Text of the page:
Table 4: Effect of organic sources of nutrients and weed management on growth, yield attributes and pod yield of frenchbean (pooled data of two years).


 
 
Yield attributes and fresh pod yield
 
Among the sources of nutrients, application of treatment T5 recorded significantly highest number of pods plant-1, pod length, average pod weight and fresh pod yield of frenchbean which was remained statistically at par with T3 and T2 (Table 4). The increase in yield attributes and marked improvement in dry matter accumulation with these treatments might be due to better translocation of assimilates towards sink, which ultimately increase the pod yield of French bean. These results are in conformity with the findings of Singh et al., (2014). Weed management treatments improved all the yield attributes and fresh pod yield of French bean as compared to those observed in weedy check plots (Table 4). Amongst the weed management treatments, W1 recorded significantly highest number of pods plant-1, pod length, average pod weight and fresh pod yield of French bean which was statistically at par with W2 and W0 treatment. This might have happened due to enhancement in the growth parameters under suitable environment situation provided by substantial reduction in inter-generic competition due to weed suppression and better translocation of carbohydrates for higher sink realization in these treatments. Similar findings were also reported by Ullah et al., (2008).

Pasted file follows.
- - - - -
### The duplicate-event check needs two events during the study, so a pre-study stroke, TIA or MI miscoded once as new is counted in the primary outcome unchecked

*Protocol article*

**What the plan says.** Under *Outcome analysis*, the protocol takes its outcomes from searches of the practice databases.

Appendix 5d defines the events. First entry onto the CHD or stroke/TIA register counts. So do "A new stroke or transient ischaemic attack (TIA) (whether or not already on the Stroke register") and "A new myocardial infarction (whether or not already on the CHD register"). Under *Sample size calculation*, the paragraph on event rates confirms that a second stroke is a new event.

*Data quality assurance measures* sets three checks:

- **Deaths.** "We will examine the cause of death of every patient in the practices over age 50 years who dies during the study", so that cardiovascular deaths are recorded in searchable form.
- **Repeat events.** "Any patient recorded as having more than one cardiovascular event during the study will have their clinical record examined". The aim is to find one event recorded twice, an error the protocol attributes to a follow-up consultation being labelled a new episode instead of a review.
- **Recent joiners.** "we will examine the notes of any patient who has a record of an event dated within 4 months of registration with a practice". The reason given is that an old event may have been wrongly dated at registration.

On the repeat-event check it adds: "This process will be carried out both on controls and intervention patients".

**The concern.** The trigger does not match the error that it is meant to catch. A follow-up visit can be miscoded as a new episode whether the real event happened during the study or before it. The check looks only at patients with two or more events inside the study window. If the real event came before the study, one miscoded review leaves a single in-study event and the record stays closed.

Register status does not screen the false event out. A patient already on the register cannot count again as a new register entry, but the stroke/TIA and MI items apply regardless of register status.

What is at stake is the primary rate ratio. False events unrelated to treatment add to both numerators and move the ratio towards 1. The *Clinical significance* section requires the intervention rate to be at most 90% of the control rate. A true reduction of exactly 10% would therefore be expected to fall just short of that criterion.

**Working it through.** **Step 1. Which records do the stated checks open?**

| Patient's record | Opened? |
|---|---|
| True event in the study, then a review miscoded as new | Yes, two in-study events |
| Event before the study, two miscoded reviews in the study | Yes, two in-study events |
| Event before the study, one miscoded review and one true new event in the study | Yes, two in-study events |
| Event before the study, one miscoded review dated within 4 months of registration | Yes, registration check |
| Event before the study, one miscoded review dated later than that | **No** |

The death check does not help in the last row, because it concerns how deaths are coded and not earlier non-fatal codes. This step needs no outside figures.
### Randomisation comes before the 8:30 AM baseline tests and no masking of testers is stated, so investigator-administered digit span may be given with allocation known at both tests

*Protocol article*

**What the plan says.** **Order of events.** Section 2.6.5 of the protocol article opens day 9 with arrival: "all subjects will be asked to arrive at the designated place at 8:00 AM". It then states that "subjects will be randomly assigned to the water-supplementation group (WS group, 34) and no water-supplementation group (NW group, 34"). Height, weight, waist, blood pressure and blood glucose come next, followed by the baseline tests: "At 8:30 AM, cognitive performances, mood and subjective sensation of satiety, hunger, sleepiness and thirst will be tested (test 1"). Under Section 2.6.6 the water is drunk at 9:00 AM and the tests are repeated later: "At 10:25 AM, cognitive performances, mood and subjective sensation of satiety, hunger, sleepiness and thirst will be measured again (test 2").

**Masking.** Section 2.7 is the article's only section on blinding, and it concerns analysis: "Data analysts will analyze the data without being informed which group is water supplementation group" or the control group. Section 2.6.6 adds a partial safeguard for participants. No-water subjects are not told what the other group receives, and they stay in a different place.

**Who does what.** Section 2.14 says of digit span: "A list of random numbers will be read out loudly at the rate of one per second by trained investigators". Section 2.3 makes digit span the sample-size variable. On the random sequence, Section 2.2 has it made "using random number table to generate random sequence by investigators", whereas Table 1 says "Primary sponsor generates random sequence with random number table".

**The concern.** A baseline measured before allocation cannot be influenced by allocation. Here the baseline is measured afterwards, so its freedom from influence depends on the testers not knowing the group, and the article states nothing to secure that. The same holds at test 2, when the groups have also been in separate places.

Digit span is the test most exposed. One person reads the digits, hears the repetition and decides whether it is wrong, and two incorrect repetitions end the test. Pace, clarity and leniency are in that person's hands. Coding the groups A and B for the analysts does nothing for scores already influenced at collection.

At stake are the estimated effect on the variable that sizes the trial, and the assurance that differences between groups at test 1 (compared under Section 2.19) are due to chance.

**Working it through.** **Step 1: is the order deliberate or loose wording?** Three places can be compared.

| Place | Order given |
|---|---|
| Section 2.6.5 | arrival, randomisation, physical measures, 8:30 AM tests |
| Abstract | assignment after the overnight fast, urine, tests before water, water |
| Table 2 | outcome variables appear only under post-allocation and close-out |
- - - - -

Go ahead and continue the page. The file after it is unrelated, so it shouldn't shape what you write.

Economics
 
The economic feasibility and usefulness of a treatment can be effectively adjudged in terms of B:C ratio and net returns. Among the sources of nutrients, treatment T5 registered higher net returns and B:C ratio, owing to higher gross returns as compare to other treatments (Table 3). Amongst weed management treatments, highest net returns and B:C ratio were obtained with weed free treatment. Higher fresh pod yield of French bean in weed free treatment might have been responsible for the highest net returns and B:C ratio. However, treatment W1 and W2 recorded the lowest net returns and B:C ratio which was due to higher cost of cultivation in these treatments.
Based on the experimental results obtained from two years of study, it can be concluded that application of 100% organics (100% Rec. N through different organic sources each equivalent to 1/3 of Rec. N i.e. FYM+ vermicompost + non edible oil cake) + VAM  (T5) produced significantly higher crop yield coupled with organically weed management practice i.e. weed free (W0) and application of rice bran @ 4 t ha-1 (W2) which not only were economically viable and efficient organic weed management options but also kept dominant weeds below threshold level as corroborated with the higher weed control efficiency.
None.

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  8. Singh, R.K., Singh, R.P., Choudhary, S.K. and Upadhyay, P.K. (2014). Effect of organic sources of nutrients on soil quality, productivity and economics of late sown chickpea and field pea. Green Farming. 5(5): 796-800.

  9. Ullah, M.S., Islam, M.S., Islam, M.A. and Haque, T. (2008). Effect of organic manures and chemical fertilizers on the yield of brinjal and soil properties. Journal of Bangladesh Agricultural University. 6(2): 271-276.